2 imaging techniques can detect liver issues in CF children: Study

Noninvasive scans may help diagnose, monitor liver concerns without biopsy

Margarida Maia, PhD avatar

by Margarida Maia, PhD |

Share this article:

Share article via email
An illustration shows a profile view of the human liver.

Two imaging techniques, called elastography and spectroscopy, can detect liver stiffness (hardness) and the buildup of fat in the liver in children with cystic fibrosis (CF) — particularly among those with CF-related liver disease — a study found.

Importantly, because elastography and spectroscopy are noninvasive, these scans may offer a more convenient way to diagnose and monitor liver involvement in CF compared with the traditional approach of biopsy, which involves taking a sample of liver tissue, according to the researchers.

“While liver biopsy is the gold standard for demonstrating [liver] involvement, its invasiveness prompts a search for noninvasive alternatives,” the team wrote.

“Elastography and spectroscopy are promising methods to assess liver involvement in patients with CF, as they can be routinely applied in clinical practice and may favorably impact the early detection of CF-related liver disease and related complications,” the researchers wrote.

The study, “Liver magnetic resonance elastography and fat fraction in pediatric patients with cystic fibrosis versus healthy children,” was published in the journal Pediatric Radiology by a team of researchers in Turkey.

Recommended Reading
An illustration of the digestive system.

CF-related Liver Disease Raises Risk of Death in Some Pediatric Patients

Elastography, spectroscopy named as potential imaging techniques

In CF, thick mucus can build up in the liver, causing damage. CF-related liver disease is most common in children, and can lead to serious complications. While liver damage occurs early in life, it often shows no symptoms until later stages of the disease.

“Currently, liver involvement is a common cause of mortality [death] after lung disease and lung transplantation-related complications,” the researchers, from the Hacettepe University School of Medicine, in Ankara, wrote.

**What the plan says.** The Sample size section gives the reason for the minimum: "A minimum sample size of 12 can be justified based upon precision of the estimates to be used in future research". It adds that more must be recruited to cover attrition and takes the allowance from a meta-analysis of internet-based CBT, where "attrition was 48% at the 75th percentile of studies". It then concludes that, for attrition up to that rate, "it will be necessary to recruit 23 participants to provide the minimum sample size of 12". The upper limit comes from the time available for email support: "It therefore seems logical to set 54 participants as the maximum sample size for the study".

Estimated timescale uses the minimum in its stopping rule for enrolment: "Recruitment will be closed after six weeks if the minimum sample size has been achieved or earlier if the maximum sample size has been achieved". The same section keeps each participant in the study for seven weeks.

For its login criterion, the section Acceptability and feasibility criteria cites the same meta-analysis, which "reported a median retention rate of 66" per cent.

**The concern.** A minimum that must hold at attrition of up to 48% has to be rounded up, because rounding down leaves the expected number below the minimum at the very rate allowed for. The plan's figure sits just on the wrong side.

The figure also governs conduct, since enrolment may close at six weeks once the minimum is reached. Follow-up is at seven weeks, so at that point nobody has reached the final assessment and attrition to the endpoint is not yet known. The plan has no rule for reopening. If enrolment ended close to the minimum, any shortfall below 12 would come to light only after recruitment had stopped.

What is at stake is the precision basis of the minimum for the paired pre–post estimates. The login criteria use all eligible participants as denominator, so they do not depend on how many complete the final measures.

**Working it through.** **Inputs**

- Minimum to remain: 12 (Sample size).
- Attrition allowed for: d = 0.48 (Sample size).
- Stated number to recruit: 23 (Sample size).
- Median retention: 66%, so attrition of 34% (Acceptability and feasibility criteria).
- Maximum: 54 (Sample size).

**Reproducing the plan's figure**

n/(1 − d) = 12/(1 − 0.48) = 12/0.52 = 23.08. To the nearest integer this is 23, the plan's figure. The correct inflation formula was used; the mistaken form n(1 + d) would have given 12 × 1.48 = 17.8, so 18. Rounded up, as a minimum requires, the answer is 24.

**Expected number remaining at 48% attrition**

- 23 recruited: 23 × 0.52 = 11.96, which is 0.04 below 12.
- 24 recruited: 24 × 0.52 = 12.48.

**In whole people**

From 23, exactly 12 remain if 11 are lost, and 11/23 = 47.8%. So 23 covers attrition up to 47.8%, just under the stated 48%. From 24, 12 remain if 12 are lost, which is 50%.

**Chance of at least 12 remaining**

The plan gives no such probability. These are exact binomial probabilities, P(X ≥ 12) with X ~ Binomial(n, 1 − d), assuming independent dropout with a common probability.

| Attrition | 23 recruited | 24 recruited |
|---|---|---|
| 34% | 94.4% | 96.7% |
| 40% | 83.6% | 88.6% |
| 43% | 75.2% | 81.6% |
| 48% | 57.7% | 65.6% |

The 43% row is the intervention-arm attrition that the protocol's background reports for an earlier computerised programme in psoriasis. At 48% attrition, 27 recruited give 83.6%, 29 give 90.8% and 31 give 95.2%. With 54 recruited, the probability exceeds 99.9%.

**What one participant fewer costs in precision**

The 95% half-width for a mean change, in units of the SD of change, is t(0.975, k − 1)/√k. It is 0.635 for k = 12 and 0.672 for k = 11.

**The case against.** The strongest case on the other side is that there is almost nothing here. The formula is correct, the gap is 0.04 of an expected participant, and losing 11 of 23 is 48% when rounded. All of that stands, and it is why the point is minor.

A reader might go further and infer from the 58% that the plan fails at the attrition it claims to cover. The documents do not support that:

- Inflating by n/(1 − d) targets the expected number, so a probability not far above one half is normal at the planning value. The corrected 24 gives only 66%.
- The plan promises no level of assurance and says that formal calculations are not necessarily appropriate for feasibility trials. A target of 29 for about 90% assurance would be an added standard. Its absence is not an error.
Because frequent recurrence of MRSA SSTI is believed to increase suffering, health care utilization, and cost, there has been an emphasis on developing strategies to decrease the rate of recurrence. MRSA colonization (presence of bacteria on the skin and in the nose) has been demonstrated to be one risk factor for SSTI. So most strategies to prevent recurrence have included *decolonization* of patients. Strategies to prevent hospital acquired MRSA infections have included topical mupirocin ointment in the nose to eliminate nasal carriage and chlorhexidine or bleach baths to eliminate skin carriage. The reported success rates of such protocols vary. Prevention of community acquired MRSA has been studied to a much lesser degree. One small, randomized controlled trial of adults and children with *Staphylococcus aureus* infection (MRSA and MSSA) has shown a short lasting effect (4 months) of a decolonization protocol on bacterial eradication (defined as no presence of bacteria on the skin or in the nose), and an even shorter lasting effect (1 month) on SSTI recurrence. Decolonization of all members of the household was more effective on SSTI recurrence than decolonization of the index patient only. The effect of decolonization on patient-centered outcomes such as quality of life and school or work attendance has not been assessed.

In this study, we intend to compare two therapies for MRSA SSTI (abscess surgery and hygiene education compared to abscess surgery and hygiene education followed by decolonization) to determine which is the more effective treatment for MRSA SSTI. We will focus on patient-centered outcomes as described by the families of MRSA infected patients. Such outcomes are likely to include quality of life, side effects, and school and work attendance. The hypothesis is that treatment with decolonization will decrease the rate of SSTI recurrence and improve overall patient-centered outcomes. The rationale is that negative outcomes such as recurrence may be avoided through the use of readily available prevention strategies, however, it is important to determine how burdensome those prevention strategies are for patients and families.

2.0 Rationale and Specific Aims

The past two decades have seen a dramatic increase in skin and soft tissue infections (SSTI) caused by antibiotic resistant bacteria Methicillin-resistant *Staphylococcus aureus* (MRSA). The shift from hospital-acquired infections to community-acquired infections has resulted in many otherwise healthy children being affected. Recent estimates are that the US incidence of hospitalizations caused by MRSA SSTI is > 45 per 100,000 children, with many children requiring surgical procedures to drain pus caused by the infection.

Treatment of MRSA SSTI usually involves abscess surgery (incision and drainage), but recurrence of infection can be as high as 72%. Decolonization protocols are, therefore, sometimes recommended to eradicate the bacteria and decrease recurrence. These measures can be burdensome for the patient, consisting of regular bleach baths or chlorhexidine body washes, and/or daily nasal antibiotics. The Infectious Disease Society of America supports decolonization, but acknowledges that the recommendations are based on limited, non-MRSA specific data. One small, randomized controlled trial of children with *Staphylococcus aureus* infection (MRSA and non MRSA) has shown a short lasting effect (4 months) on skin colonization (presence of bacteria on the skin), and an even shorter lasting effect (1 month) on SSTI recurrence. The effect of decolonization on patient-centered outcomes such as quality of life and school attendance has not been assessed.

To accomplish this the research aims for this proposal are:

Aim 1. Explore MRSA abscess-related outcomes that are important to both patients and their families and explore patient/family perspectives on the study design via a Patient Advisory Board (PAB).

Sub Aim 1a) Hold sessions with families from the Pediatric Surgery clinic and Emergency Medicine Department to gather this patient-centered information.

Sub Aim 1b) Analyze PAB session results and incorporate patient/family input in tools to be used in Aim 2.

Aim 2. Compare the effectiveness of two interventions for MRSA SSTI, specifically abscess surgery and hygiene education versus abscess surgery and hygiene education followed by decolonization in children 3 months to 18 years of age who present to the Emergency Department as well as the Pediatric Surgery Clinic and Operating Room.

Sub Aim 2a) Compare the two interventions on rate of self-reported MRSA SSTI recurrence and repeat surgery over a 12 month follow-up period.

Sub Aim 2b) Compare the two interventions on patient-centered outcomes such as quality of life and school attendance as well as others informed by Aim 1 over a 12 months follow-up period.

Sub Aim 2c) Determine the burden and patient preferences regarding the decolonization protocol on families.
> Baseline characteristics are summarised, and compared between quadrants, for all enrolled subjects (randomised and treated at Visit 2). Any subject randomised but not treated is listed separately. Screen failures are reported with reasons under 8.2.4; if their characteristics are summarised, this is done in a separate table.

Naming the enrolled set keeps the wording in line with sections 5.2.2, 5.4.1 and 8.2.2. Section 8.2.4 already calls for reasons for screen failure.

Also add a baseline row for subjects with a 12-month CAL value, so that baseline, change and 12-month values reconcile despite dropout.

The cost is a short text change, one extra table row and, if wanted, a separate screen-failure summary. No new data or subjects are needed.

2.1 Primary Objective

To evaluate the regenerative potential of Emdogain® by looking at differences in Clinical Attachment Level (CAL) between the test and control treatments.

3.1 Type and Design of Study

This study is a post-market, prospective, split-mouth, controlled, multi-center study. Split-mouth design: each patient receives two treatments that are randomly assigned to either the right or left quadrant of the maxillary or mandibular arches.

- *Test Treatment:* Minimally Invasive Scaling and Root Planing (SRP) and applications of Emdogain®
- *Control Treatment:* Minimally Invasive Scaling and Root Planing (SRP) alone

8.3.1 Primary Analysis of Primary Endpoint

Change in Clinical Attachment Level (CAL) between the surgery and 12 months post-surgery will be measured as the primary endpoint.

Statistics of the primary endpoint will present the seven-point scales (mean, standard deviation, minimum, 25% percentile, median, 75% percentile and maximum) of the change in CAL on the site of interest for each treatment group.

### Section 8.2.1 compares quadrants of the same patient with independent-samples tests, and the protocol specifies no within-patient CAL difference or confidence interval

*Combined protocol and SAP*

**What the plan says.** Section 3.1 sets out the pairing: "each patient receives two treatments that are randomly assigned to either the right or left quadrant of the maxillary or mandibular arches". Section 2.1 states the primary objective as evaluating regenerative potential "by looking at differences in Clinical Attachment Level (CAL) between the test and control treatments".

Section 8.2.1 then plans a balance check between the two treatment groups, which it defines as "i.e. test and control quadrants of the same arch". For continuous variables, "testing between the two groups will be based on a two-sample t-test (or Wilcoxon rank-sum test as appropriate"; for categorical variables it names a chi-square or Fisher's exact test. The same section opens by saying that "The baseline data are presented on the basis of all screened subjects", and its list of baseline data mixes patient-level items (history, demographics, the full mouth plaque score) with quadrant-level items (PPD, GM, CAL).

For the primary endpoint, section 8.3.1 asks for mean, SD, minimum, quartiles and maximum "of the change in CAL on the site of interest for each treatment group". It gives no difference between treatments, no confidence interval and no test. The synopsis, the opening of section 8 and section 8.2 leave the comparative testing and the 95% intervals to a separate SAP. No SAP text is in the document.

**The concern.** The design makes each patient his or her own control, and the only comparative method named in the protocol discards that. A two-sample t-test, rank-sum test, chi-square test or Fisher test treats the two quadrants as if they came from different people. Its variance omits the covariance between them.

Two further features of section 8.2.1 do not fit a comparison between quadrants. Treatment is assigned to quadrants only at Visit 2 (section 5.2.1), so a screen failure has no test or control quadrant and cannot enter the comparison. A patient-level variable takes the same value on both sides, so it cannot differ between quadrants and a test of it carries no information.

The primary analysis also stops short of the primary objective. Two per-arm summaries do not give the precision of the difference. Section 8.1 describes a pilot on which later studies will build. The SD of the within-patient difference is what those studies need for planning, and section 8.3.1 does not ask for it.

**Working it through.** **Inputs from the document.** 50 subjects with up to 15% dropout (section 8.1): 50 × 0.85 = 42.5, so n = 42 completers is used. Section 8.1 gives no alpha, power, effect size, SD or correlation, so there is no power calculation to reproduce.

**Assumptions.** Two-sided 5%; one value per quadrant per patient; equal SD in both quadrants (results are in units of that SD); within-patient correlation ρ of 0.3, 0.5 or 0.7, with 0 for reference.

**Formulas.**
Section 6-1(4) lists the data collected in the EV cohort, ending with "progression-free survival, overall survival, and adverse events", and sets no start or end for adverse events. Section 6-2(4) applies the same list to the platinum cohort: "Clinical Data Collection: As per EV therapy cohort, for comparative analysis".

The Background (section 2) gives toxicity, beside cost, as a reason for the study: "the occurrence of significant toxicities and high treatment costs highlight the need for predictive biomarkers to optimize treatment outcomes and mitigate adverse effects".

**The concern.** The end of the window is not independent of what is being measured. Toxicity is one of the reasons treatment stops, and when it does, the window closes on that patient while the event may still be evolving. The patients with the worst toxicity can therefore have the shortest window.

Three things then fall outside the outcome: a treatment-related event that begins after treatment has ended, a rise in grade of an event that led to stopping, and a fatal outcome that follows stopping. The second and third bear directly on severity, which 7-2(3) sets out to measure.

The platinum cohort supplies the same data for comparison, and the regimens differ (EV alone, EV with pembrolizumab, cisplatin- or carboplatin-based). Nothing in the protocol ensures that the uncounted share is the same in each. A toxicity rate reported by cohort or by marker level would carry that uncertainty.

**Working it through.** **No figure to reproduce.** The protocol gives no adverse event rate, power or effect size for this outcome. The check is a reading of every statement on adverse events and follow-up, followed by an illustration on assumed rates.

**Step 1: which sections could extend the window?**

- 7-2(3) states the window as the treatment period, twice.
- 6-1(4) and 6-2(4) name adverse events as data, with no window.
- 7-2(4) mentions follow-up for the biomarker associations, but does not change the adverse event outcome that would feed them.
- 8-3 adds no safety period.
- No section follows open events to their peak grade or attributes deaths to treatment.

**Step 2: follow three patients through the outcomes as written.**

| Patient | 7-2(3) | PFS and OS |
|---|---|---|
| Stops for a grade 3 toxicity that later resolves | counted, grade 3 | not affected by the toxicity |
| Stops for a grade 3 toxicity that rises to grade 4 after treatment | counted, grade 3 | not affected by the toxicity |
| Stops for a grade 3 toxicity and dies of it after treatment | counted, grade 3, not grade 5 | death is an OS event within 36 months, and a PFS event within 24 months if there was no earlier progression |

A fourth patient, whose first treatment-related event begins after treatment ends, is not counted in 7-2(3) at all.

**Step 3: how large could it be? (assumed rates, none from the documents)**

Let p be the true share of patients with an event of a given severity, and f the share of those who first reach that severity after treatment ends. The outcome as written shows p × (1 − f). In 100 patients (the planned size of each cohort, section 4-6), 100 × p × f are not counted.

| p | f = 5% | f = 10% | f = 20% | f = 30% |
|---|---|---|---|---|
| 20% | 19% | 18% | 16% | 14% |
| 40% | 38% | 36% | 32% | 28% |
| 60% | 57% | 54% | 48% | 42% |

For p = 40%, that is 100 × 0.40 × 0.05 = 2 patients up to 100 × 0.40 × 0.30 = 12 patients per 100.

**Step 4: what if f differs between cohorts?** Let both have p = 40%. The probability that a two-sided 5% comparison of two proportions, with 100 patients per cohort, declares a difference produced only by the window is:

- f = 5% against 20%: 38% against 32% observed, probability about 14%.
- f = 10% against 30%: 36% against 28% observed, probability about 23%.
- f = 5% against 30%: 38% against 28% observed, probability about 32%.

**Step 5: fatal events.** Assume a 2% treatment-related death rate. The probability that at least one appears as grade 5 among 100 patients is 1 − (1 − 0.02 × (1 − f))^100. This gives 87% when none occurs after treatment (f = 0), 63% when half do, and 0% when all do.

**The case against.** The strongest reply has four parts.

However, the team noted, such issues are difficult to detect early, and biopsies remain the standard diagnostic tool.

“Due to the invasive nature, the need for repeat interventions during the disease course … and the complication risks, there is an ongoing search for alternative noninvasive methods,” they wrote.

Here instead, the researchers focused on two other imaging techniques: magnetic resonance elastography, which uses low-frequency vibrations to check the liver for stiffness related to tissue scarring, and spectroscopy, which can measure fat content based on the amount of light that is taken up or given off by the liver.

Due to the invasive nature [of liver biospsy], the need for repeat interventions during the disease course … and the complication risks, there is an ongoing search for alternative noninvasive [diagnostic] methods.

The team compared the imaging findings from 51 children who had been diagnosed with CF at a median age of 3 months with those from 24 healthy children. Boys comprised nearly two-thirds (63%) of children in both groups: 32 among the CF children and 15 of the healthy youth. Their mean age was similar (12 vs. 11.1 years), but weight and height were on average lower in those with CF.

At entry to the study, 23 children with CF (45.1%) had elevated liver enzymes, a sign that the liver may be damaged. More than half (52.9%) were found to have liver involvement on an ultrasound, and 14 (27.5%) were diagnosed with CF-related liver disease.

Elastography revealed normal findings in a smaller proportion of children with CF compared with healthy children (52.9% vs. 87.5%). Liver stiffness reflecting different degrees of scarring was detected in 10 children with CF (19.6%) versus none of the healthy children.

Hepatosteatosis, or fatty liver caused by an abnormal buildup of fat, was detected by spectroscopy in a higher proportion of children with CF (39.2% vs. 16.7%). Median fat fraction, a measure of fat content, also was significantly higher in the CF children (4.4% vs. 3.2%).

“Although CF patients had lower weight, height, and BMI [body mass index, a measure of body fat based on weight and height] than the control group, the liver fat fraction in CF patients was higher than that in the control group,” the researchers wrote.

Among children with CF, median liver stiffness was significantly higher in those with CF-related liver disease (3.12 vs. 2.32 kilopascals). Liver stiffness was linked to elevated liver enzymes and fewer blood-clotting platelets, but not to fat fraction.

According to the researchers, these findings show the potential of elastography and spectroscopy to assess liver involvement in CF patients. But the team stressed that their study was limited by the small number of children involved.

“Prospective studies with larger samples should provide better insight into the relationship between [magnetic resonance] elastography findings and liver involvement in CF patients,” they added.